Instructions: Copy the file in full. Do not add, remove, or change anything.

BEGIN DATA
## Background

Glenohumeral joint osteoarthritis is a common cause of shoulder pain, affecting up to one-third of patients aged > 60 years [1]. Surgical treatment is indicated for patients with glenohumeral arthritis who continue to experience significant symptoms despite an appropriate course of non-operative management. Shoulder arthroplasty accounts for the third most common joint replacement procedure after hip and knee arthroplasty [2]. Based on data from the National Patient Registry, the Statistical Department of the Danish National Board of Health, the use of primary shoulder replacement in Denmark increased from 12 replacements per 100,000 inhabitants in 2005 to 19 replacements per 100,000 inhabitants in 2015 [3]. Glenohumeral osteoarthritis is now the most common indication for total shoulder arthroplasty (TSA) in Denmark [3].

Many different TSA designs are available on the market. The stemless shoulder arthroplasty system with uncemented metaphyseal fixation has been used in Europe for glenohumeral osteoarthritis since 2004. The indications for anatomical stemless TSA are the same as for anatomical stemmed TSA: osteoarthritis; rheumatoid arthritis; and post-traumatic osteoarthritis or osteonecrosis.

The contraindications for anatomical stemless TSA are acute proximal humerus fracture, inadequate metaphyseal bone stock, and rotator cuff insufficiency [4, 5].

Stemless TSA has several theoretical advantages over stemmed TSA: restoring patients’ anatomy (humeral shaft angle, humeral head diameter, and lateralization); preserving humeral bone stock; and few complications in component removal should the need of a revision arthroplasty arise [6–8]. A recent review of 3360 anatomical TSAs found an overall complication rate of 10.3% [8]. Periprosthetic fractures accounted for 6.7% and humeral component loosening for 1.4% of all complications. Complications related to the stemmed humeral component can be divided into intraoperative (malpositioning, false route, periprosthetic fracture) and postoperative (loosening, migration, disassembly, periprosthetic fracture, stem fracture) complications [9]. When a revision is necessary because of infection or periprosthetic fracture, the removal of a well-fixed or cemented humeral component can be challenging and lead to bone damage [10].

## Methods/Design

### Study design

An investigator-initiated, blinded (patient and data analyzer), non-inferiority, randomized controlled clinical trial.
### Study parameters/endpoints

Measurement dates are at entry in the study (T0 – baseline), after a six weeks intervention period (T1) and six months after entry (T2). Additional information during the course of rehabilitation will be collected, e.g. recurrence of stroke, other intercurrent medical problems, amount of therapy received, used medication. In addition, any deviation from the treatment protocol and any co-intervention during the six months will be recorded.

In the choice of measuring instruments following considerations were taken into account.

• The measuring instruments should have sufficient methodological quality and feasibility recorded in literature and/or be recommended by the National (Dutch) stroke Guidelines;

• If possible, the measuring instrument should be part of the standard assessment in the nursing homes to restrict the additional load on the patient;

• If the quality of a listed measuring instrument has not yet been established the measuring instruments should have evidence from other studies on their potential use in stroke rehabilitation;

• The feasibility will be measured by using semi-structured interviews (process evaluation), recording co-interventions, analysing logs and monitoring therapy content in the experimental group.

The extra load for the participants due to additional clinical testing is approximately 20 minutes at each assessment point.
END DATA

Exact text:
## Background

Glenohumeral joint osteoarthritis is a common cause of shoulder pain, affecting up to one-third of patients aged > 60 years [1]. Surgical treatment is indicated for patients with glenohumeral arthritis who continue to experience significant symptoms despite an appropriate course of non-operative management. Shoulder arthroplasty accounts for the third most common joint replacement procedure after hip and knee arthroplasty [2]. Based on data from the National Patient Registry, the Statistical Department of the Danish National Board of Health, the use of primary shoulder replacement in Denmark increased from 12 replacements per 100,000 inhabitants in 2005 to 19 replacements per 100,000 inhabitants in 2015 [3]. Glenohumeral osteoarthritis is now the most common indication for total shoulder arthroplasty (TSA) in Denmark [3].

Many different TSA designs are available on the market. The stemless shoulder arthroplasty system with uncemented metaphyseal fixation has been used in Europe for glenohumeral osteoarthritis since 2004. The indications for anatomical stemless TSA are the same as for anatomical stemmed TSA: osteoarthritis; rheumatoid arthritis; and post-traumatic osteoarthritis or osteonecrosis.

The contraindications for anatomical stemless TSA are acute proximal humerus fracture, inadequate metaphyseal bone stock, and rotator cuff insufficiency [4, 5].

Stemless TSA has several theoretical advantages over stemmed TSA: restoring patients’ anatomy (humeral shaft angle, humeral head diameter, and lateralization); preserving humeral bone stock; and few complications in component removal should the need of a revision arthroplasty arise [6–8]. A recent review of 3360 anatomical TSAs found an overall complication rate of 10.3% [8]. Periprosthetic fractures accounted for 6.7% and humeral component loosening for 1.4% of all complications. Complications related to the stemmed humeral component can be divided into intraoperative (malpositioning, false route, periprosthetic fracture) and postoperative (loosening, migration, disassembly, periprosthetic fracture, stem fracture) complications [9]. When a revision is necessary because of infection or periprosthetic fracture, the removal of a well-fixed or cemented humeral component can be challenging and lead to bone damage [10].

## Methods/Design

### Study design

An investigator-initiated, blinded (patient and data analyzer), non-inferiority, randomized controlled clinical trial.
### Study parameters/endpoints

Measurement dates are at entry in the study (T0 – baseline), after a six weeks intervention period (T1) and six months after entry (T2). Additional information during the course of rehabilitation will be collected, e.g. recurrence of stroke, other intercurrent medical problems, amount of therapy received, used medication. In addition, any deviation from the treatment protocol and any co-intervention during the six months will be recorded.

In the choice of measuring instruments following considerations were taken into account.

• The measuring instruments should have sufficient methodological quality and feasibility recorded in literature and/or be recommended by the National (Dutch) stroke Guidelines;

• If possible, the measuring instrument should be part of the standard assessment in the nursing homes to restrict the additional load on the patient;

• If the quality of a listed measuring instrument has not yet been established the measuring instruments should have evidence from other studies on their potential use in stroke rehabilitation;

• The feasibility will be measured by using semi-structured interviews (process evaluation), recording co-interventions, analysing logs and monitoring therapy content in the experimental group.

The extra load for the participants due to additional clinical testing is approximately 20 minutes at each assessment point.